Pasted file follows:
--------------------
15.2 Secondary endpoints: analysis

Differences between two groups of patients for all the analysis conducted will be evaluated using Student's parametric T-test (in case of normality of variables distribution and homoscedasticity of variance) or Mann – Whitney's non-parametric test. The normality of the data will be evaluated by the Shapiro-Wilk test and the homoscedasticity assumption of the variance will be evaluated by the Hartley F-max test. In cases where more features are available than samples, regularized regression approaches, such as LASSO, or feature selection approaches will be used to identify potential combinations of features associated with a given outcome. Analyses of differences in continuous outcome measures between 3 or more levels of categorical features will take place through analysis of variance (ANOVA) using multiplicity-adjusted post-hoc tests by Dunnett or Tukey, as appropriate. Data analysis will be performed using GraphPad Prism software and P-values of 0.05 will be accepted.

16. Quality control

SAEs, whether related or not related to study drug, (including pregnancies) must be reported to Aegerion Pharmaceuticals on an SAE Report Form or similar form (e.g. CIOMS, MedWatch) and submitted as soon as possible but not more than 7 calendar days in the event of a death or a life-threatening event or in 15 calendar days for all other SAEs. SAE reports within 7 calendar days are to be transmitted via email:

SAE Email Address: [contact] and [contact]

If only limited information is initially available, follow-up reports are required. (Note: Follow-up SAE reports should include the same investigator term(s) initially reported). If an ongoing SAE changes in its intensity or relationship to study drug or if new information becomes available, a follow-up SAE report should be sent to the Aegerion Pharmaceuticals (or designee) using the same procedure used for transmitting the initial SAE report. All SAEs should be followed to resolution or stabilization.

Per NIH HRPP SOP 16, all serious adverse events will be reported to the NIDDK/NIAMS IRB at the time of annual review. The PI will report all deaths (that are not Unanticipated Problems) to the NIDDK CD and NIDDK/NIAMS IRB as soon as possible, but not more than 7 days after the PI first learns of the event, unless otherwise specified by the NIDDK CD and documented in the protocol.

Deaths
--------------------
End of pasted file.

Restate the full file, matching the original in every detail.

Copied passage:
15.2 Secondary endpoints: analysis

Differences between two groups of patients for all the analysis conducted will be evaluated using Student's parametric T-test (in case of normality of variables distribution and homoscedasticity of variance) or Mann – Whitney's non-parametric test. The normality of the data will be evaluated by the Shapiro-Wilk test and the homoscedasticity assumption of the variance will be evaluated by the Hartley F-max test. In cases where more features are available than samples, regularized regression approaches, such as LASSO, or feature selection approaches will be used to identify potential combinations of features associated with a given outcome. Analyses of differences in continuous outcome measures between 3 or more levels of categorical features will take place through analysis of variance (ANOVA) using multiplicity-adjusted post-hoc tests by Dunnett or Tukey, as appropriate. Data analysis will be performed using GraphPad Prism software and P-values of 0.05 will be accepted.

16. Quality control

SAEs, whether related or not related to study drug, (including pregnancies) must be reported to Aegerion Pharmaceuticals on an SAE Report Form or similar form (e.g. CIOMS, MedWatch) and submitted as soon as possible but not more than 7 calendar days in the event of a death or a life-threatening event or in 15 calendar days for all other SAEs. SAE reports within 7 calendar days are to be transmitted via email:

SAE Email Address: [contact] and [contact]

If only limited information is initially available, follow-up reports are required. (Note: Follow-up SAE reports should include the same investigator term(s) initially reported). If an ongoing SAE changes in its intensity or relationship to study drug or if new information becomes available, a follow-up SAE report should be sent to the Aegerion Pharmaceuticals (or designee) using the same procedure used for transmitting the initial SAE report. All SAEs should be followed to resolution or stabilization.

Per NIH HRPP SOP 16, all serious adverse events will be reported to the NIDDK/NIAMS IRB at the time of annual review. The PI will report all deaths (that are not Unanticipated Problems) to the NIDDK CD and NIDDK/NIAMS IRB as soon as possible, but not more than 7 days after the PI first learns of the event, unless otherwise specified by the NIDDK CD and documented in the protocol.

Deaths